If you have already implemented all of the above measures, and are ready for the next step, consider replacing your old oil burner with an energy efficient gas heating system. Once again, there may be some good rebates available when you choose to upgrade your heating system with a 92 to 96% energy efficient gas burner. The cost of gas is less than the cost of oil, and having an energy efficient burner will further reduce your heating costs in the winter. You can also install energy efficient gas-powered hot water burners to reduce the cost of heating water in your home.

Other energy efficient modifications to consider include: LED lighting, low flow faucets, shower heads and dual flush toilets that will conserve water year round.



Metal Roofing Prices

As environmental awareness continues to grow in America, many homeowners are starting to embrace green building technologies to make their homes greener and more energy efficient. In light of this trend, metal roofing, which is one of the most energy efficient and green roofing materials, is continuing to gain popularity and market share.

Metal roofing is a high-end material that provides a beautiful and reliable alternative to conventional asphalt shingles. When homeowners consider getting a new roof for their home, the first thing they focus on is metal roofing prices vs. conventional roof cost.

According to the Remodeling Magazine, the national average price for a new standing-seam metal roof installed on a 30 squares home is around $42,000, while the same roof outfited with asphalt shingles costs $22,500. The roofing job includes complete tear-off and removal of the old roof.

Metal Roof



 

Based on these numbers, metal roofing costs are nearly double the cost you would normally pay for the installation of an asphalt shingle roof. Clearly, metal roofs are more expensive than their energy inefficient and environmentally unfriendly, petroleum based counterparts. Despite such a drastic difference in cost, metal roofing has been steadily gaining popularity and is now one of the fastest growing roofing products in America. So, what is it that makes metal roofing such an attractive option for homeowners?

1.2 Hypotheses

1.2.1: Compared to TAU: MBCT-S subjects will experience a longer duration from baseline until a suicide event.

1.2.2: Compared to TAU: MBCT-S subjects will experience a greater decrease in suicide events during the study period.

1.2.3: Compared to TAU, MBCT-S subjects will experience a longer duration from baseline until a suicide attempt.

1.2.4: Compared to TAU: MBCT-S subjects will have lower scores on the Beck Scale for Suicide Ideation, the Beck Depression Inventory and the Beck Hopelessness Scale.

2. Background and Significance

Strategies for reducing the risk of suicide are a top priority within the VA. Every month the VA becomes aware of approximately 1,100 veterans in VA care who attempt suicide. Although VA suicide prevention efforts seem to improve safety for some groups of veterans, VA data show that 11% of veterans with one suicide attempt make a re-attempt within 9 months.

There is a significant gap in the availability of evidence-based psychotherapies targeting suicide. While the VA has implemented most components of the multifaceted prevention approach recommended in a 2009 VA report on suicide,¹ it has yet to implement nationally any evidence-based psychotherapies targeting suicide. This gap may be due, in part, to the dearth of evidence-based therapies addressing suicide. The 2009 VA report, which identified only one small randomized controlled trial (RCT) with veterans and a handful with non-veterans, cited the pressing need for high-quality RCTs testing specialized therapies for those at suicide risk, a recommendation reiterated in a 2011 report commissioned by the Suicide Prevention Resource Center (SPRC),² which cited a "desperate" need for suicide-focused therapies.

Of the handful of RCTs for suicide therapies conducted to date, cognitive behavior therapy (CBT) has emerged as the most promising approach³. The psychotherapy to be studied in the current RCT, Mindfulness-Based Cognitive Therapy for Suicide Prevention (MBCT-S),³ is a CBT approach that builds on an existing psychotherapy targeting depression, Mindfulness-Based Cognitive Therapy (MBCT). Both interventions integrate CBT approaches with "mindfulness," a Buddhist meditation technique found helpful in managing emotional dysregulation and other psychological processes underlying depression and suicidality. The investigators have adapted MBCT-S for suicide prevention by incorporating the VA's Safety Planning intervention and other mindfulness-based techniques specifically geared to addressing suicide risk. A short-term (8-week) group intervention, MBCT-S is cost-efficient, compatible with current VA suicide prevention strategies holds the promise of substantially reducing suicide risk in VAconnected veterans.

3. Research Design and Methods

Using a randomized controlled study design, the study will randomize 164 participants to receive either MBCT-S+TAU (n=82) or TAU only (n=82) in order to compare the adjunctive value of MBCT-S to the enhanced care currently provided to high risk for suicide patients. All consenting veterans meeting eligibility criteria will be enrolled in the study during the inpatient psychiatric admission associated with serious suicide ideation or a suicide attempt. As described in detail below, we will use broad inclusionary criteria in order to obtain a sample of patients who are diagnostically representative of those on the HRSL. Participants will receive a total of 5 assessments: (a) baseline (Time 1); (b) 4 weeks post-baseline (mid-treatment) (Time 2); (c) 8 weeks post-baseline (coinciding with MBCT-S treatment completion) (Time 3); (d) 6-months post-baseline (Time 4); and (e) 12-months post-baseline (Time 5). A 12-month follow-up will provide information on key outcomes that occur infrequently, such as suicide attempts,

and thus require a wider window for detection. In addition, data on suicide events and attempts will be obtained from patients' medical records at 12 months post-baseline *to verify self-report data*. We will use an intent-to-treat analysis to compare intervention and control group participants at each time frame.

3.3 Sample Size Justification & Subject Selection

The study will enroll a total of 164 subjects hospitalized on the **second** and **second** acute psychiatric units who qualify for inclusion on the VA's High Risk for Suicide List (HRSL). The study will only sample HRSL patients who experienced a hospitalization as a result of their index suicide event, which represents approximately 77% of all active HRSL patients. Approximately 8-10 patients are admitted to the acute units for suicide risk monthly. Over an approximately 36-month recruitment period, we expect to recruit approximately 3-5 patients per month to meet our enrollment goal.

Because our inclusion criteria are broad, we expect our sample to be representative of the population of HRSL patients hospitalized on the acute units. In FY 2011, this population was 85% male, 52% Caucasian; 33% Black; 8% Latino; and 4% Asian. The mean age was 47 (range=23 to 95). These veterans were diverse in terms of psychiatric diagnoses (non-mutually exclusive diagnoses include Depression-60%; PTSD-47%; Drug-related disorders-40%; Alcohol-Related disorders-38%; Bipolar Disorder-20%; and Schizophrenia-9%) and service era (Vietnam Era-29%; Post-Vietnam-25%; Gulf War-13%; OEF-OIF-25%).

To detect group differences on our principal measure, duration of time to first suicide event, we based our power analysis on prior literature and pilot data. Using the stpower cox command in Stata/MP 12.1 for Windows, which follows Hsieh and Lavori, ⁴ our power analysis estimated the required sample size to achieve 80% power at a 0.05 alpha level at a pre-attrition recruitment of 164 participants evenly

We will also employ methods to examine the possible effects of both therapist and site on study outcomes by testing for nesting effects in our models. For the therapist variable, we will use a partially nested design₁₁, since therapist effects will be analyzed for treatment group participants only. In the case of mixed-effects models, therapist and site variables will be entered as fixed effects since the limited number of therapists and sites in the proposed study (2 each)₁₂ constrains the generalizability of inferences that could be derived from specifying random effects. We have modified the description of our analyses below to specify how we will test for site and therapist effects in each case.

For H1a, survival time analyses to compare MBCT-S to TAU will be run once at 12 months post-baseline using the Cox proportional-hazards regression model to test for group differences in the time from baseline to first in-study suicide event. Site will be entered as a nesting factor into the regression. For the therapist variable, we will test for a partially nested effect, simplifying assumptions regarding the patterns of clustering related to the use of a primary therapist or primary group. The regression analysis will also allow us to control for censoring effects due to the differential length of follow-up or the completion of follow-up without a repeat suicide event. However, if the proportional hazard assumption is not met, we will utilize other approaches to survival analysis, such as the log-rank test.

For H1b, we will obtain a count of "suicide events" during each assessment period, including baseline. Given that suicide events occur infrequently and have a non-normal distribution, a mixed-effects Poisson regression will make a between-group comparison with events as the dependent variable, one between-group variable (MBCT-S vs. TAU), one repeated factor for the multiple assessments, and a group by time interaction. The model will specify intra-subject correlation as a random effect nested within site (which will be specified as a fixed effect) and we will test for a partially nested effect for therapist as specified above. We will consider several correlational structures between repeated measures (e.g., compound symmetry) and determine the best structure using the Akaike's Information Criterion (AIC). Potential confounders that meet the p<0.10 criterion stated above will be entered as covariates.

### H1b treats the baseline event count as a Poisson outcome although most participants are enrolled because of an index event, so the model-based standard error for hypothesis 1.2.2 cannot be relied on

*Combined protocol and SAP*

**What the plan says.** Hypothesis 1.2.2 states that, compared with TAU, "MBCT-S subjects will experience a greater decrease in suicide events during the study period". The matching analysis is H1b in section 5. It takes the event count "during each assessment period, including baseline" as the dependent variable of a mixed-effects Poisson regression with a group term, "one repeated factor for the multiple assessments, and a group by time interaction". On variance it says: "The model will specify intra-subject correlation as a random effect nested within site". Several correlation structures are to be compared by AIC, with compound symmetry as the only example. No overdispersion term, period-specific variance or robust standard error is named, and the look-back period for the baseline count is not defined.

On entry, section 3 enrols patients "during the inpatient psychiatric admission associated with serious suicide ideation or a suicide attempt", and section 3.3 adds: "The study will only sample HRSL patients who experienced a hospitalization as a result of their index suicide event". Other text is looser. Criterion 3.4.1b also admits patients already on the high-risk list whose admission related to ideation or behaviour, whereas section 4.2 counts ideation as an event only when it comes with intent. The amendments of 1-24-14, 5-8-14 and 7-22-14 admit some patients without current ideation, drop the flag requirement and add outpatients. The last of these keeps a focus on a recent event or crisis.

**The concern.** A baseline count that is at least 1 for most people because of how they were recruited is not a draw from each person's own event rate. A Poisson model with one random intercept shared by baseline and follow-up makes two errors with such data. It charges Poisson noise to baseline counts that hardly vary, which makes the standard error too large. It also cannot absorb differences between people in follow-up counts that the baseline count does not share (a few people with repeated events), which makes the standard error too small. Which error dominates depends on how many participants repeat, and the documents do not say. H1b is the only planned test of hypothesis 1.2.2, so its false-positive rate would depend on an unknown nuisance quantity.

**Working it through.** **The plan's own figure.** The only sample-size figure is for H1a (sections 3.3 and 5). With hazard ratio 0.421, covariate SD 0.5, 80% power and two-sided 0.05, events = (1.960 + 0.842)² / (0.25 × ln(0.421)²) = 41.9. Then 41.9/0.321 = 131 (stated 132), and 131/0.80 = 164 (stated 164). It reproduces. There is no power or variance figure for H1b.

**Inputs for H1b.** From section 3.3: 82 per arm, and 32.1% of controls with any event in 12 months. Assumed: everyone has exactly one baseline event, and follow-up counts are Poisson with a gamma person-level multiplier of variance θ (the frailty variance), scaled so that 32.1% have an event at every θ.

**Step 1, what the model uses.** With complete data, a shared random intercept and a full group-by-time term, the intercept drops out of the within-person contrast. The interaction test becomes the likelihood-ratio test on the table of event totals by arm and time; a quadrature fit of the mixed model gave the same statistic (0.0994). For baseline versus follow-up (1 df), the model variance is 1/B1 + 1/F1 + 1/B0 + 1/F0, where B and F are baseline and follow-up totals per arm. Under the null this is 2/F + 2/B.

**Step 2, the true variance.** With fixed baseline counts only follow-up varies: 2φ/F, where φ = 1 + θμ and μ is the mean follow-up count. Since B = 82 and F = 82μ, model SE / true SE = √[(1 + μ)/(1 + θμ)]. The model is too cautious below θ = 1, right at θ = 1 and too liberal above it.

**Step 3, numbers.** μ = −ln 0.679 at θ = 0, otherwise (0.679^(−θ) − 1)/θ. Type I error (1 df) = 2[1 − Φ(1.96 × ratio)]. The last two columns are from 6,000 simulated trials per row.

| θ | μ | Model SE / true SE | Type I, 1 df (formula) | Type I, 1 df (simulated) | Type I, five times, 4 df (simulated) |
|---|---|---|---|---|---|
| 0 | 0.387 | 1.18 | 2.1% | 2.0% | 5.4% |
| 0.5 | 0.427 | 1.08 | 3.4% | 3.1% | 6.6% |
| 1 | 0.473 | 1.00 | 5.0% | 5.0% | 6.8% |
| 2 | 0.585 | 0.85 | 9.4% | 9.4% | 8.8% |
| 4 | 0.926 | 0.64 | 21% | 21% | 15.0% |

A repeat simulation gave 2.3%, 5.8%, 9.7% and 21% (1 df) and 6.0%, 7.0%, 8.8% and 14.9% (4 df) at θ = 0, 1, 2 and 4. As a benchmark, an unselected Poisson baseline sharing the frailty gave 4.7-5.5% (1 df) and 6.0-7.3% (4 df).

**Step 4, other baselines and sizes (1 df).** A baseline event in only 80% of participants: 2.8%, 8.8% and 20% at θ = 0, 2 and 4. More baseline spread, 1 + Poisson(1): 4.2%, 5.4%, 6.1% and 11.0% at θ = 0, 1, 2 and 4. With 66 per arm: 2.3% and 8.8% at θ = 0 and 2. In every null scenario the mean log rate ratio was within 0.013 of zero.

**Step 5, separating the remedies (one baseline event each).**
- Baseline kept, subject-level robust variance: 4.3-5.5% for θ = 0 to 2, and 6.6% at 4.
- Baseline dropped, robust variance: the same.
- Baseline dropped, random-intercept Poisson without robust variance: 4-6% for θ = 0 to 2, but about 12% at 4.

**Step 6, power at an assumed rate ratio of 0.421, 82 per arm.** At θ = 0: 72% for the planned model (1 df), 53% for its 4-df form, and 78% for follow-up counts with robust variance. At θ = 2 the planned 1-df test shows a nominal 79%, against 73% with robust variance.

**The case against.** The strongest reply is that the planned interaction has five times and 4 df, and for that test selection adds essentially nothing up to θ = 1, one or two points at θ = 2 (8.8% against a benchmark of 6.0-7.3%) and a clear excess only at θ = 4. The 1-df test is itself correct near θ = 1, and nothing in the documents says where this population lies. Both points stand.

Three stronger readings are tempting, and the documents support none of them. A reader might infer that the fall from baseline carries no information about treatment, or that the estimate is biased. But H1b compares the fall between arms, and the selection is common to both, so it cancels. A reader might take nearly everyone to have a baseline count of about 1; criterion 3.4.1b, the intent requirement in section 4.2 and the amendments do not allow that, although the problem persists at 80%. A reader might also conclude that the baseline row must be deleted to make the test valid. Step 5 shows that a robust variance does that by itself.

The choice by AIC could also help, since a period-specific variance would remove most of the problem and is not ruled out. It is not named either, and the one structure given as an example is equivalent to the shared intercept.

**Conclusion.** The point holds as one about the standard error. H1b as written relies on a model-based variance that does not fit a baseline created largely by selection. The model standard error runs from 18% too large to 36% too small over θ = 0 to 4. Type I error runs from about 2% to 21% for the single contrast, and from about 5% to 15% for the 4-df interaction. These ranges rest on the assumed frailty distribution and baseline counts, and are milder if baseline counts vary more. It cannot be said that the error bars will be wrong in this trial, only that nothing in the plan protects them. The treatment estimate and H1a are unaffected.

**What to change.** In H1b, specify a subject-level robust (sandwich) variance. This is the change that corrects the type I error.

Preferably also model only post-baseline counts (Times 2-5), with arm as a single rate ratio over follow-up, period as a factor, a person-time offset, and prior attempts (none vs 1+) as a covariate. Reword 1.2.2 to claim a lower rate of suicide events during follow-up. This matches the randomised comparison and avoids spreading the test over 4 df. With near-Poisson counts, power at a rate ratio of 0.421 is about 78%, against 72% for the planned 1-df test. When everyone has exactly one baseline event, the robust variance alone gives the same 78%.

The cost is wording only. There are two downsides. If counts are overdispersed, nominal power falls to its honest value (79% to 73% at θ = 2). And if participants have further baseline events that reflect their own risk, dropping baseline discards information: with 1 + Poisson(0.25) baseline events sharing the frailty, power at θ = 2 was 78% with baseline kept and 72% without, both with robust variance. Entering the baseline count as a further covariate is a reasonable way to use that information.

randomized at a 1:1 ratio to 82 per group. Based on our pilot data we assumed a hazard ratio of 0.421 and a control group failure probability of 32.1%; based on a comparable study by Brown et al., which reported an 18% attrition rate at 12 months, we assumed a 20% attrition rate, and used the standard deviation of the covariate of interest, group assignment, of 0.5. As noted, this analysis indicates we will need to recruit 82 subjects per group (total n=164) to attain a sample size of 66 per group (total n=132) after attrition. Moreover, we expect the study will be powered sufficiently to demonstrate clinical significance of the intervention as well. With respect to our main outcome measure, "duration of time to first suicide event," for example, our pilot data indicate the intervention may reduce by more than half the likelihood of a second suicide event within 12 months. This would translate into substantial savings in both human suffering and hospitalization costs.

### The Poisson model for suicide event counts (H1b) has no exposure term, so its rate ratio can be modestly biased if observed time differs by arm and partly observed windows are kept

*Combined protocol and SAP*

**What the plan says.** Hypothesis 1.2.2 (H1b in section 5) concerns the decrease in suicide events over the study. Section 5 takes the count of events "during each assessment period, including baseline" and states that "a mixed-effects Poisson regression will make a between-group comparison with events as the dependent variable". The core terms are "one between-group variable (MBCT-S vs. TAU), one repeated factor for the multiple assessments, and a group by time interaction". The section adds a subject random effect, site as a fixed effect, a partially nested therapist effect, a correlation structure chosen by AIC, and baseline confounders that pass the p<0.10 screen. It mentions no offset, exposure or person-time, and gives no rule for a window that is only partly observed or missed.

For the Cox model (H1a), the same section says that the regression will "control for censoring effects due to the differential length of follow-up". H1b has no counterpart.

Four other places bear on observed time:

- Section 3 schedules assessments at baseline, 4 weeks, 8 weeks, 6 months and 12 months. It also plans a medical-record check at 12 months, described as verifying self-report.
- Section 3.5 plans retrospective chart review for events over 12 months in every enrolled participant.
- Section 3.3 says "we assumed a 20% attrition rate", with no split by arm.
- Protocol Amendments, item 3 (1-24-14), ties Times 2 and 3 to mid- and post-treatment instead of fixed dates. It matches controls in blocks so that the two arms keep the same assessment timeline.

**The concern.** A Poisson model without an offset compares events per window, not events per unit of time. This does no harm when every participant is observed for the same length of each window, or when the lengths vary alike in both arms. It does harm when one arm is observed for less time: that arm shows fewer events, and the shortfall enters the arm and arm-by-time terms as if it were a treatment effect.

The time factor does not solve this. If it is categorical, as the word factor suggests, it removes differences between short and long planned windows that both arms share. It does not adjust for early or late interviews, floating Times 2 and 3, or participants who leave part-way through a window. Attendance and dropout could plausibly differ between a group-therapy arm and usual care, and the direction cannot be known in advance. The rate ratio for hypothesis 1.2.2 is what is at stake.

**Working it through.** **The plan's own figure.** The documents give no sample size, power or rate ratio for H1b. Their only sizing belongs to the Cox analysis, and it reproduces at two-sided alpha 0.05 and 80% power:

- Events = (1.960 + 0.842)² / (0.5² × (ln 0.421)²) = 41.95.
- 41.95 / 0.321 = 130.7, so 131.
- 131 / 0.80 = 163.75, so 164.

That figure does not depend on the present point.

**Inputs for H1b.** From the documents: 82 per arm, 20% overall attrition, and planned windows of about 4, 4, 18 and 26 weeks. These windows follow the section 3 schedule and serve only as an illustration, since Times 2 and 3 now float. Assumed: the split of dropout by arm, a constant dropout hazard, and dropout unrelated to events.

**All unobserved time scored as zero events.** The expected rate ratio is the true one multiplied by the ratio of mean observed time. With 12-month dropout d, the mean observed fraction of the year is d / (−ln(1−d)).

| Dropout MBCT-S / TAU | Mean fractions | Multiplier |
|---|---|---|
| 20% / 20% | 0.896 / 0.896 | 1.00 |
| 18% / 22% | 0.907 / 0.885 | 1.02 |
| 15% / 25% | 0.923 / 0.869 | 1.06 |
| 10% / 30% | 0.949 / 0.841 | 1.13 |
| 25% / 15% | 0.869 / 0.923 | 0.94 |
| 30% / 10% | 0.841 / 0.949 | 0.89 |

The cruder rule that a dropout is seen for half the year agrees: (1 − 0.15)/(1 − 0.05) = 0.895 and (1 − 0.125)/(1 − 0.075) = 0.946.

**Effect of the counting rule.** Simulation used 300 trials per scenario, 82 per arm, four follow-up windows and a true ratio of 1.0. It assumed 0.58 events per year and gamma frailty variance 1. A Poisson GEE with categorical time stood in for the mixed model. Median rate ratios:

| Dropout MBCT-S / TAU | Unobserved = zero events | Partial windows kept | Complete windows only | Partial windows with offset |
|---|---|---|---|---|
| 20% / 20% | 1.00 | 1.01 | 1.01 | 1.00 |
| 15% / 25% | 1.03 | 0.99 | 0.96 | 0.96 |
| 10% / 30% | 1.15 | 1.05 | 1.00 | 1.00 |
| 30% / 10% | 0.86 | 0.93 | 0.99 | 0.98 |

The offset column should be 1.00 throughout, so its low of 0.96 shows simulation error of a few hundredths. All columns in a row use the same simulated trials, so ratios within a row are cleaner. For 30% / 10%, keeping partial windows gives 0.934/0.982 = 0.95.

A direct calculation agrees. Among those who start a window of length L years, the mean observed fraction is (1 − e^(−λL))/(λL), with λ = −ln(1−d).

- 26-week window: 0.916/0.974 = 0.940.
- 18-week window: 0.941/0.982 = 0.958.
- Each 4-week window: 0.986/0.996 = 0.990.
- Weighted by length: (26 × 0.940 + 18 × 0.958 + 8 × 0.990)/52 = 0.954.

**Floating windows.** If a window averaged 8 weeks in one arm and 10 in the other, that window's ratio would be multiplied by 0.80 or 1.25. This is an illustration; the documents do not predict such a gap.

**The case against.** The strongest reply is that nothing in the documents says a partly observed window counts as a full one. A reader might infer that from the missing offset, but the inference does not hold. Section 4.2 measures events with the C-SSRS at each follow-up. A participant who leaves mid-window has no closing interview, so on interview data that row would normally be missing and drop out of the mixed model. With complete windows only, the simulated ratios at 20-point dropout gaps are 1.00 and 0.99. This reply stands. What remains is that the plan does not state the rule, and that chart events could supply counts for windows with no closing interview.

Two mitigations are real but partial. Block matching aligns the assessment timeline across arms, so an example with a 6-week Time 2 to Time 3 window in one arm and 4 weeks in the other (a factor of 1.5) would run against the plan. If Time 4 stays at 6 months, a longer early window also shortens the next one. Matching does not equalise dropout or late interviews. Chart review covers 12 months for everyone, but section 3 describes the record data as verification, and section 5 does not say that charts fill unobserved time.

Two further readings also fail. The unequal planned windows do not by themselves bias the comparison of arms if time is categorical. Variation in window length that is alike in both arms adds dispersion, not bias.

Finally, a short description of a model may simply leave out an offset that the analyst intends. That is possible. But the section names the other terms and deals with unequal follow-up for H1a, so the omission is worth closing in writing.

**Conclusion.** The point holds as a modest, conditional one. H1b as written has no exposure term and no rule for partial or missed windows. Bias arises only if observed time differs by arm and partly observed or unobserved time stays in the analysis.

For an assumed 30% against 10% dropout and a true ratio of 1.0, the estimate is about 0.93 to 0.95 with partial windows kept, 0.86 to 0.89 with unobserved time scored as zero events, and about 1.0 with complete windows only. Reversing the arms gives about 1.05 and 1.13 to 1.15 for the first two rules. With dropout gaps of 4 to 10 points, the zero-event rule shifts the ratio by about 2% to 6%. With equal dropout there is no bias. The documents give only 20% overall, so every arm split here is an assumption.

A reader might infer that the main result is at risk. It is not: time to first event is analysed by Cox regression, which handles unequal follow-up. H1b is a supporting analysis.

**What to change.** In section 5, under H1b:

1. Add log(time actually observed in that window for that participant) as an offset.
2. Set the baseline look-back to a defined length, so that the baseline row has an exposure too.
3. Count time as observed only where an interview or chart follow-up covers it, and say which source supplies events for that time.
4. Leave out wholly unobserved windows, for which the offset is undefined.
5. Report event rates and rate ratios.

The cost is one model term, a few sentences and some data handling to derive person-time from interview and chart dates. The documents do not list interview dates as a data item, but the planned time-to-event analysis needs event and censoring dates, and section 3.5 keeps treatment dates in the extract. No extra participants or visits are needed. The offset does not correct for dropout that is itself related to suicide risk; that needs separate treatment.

The answer is in the reliability and longevity that metal roofs offer. Modern metal roofs are expected to last for many decades. While an asphalt shingle roof averages less than 20 years of service life, a professionally installed metal roof can last well over 50 years.

Metal roofing has an impeccable track record for longevity and reliability that dates back to the early 19th century, when zinc roofs became very popular in Europe. Zinc roofs perform extremely well, lasting in many cases over 100 years. In fact, many zinc metal roofs installed in Paris in the beginning of the last century are still protecting the rooftops of the city today.



 

Metal roofing offers many different styles and material options to the building owners, such as zinc and aluminum coated steel roofing as well as high – end zinc and copper roofing. Style-wise, metal roofs can be made available in the traditional profiles, such as factory stamped metal shingles, metal shakes, and tiles. Modern profiles, such as standing-seam, corrugated steel panels, and custom built profiles are also available.

Metal roofs are fully recyclable when it is time to replace them. Many metal roofing systems available on the market today contain over 30 percent of post consumer recycled metal content. Metal roofs are available in a great variety of colors, with many options approved and rated by the Energy Star and Cool Roof Rating Council. Cool metal roofing can provide energy savings of up to 35% in the summer.

A metal roof can make your home beautiful and more energy efficient, save money on air conditioning costs, and qualify for green building tax credits from the government. When shopping for a new metal roof, make sure that you only hire experienced roofing contractors who have strong references, portfolios of their work and can offer sound advice about the products they install.